How did it come to be treated? In a pair of words, not good. The aforementioned 2011 Accord EX have no trouble showing it a clean rear bumper in a back-street battle. No need to worry, because racetrack prowess was besides the point. The purpose of the car was on the ground along the rocket 'in an easy 130 mph, sweeping the Gulf and Astras from your path with a series of graded-size quad halogen low beam. Unfortunately, we did not here because of U.S. regulations and had instead with the normal small round DOT-legal quads. One feature that BMW would be smart to have left in Europe: the ridiculous Michelin TRX metric wheels and tires. Many BMW owners, including my father discovered to their chagrin that the tires for BMW 390mm TRX wheels hard to find and crazy expensive were you when you could they find.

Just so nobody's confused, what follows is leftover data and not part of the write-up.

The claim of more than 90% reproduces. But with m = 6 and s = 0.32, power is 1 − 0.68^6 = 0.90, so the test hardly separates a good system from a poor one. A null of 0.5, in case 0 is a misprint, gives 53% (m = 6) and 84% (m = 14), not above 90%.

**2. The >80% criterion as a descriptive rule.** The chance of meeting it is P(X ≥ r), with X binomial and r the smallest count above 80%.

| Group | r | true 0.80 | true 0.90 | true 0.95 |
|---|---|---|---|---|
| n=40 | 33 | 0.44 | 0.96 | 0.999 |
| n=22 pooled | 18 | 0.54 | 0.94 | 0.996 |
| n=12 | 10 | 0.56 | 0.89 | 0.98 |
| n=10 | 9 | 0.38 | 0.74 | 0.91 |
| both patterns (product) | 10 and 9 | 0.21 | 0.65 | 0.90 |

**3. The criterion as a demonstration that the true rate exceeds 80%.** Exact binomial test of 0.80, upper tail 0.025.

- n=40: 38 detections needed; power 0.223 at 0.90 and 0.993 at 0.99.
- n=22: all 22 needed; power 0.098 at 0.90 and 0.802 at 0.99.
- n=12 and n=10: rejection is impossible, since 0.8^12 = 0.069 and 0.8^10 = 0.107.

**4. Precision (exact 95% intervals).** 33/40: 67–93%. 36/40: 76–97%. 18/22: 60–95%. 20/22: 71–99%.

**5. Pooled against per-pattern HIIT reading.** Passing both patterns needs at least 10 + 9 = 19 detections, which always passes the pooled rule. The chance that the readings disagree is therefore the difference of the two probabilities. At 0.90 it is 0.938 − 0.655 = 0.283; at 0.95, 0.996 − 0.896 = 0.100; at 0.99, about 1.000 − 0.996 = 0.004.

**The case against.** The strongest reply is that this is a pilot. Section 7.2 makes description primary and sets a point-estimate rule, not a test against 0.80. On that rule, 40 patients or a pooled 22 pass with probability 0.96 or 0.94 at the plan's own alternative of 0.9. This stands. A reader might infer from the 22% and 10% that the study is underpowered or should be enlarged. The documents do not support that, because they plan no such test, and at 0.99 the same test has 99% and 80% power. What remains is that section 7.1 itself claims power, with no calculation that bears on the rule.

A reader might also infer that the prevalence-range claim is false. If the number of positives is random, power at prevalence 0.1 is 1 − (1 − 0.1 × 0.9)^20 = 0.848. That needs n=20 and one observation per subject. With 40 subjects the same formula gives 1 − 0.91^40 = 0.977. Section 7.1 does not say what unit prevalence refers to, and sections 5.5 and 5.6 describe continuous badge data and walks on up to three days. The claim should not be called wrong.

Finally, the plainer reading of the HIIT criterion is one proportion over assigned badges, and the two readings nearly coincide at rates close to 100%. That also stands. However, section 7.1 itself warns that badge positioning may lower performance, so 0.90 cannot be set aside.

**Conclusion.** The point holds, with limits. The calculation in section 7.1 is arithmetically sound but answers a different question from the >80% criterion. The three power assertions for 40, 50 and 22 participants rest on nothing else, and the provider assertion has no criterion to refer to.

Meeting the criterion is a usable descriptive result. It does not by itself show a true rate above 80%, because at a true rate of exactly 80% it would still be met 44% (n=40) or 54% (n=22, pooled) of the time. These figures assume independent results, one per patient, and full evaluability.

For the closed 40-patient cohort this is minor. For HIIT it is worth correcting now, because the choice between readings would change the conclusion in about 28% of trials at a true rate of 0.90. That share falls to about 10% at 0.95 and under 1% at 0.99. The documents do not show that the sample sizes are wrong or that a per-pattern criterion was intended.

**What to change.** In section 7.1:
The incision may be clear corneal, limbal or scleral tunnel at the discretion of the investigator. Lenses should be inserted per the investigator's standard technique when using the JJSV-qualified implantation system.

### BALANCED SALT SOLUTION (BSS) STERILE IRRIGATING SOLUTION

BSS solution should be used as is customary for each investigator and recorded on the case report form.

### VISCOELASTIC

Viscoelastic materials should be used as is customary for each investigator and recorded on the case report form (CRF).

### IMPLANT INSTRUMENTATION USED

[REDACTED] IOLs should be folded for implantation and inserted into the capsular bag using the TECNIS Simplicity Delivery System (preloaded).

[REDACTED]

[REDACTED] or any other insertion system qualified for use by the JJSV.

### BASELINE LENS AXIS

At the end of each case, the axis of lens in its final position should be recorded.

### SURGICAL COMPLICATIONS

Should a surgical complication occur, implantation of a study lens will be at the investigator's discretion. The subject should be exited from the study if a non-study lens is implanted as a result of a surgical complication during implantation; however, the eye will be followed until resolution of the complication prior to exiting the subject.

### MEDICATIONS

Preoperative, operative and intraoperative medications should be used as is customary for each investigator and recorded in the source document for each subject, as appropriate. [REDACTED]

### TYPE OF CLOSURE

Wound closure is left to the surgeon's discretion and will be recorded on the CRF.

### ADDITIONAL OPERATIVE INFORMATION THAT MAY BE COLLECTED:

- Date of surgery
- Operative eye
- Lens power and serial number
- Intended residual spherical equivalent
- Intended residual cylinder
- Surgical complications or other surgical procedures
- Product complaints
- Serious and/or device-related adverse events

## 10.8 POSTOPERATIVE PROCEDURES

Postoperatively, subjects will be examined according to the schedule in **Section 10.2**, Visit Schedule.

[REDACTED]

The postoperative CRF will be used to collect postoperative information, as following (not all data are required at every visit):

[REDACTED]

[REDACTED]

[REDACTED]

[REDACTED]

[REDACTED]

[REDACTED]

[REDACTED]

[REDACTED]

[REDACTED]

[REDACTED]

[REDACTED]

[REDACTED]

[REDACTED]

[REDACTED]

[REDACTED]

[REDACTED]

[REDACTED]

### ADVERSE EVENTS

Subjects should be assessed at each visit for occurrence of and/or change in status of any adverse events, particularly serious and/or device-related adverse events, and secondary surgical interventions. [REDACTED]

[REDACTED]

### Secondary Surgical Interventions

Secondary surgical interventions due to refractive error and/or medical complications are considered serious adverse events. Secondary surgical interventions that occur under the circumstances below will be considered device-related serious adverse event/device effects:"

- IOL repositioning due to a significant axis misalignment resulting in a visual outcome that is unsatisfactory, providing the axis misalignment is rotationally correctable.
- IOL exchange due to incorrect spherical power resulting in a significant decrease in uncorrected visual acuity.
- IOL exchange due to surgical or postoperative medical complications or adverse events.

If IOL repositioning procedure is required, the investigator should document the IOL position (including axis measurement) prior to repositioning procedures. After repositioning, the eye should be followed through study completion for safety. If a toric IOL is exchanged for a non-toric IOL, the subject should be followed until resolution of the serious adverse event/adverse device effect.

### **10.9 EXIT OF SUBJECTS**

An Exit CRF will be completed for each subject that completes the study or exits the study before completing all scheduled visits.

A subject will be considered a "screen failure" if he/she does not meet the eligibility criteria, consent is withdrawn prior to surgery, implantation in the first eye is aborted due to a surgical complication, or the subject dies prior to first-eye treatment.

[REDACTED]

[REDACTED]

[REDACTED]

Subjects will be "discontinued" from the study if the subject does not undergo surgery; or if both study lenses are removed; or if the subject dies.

The US-spec E23s even from large, clumsy shock absorbers, completely trivialized the "shark nose" profile with its far more iconic 633i sibling suffered together. Also, we were entitled to have the 745i, which is not a 4.5L, but simply a 3.2 turbo six. Perhaps the best was E23. South Africa's exclusive "M7" normally-aspirated 745i, which replaces the turbo twelve valver found with the fabulous 24-valve six also the M6 and M5

This was the time when BMW driver had angled center stack, and I'm ashamed to admit that I was very impressed with this as a child impressed. At that time, most cars are wide, flat dashboards. Hell, the Porsche 911 is not even a full console back then, but the BMW 733i definitely has. It was cool, and it seemed at the time especially. BMW would do well to distinguish itself again. From the competition by the reintroduction of the angled center console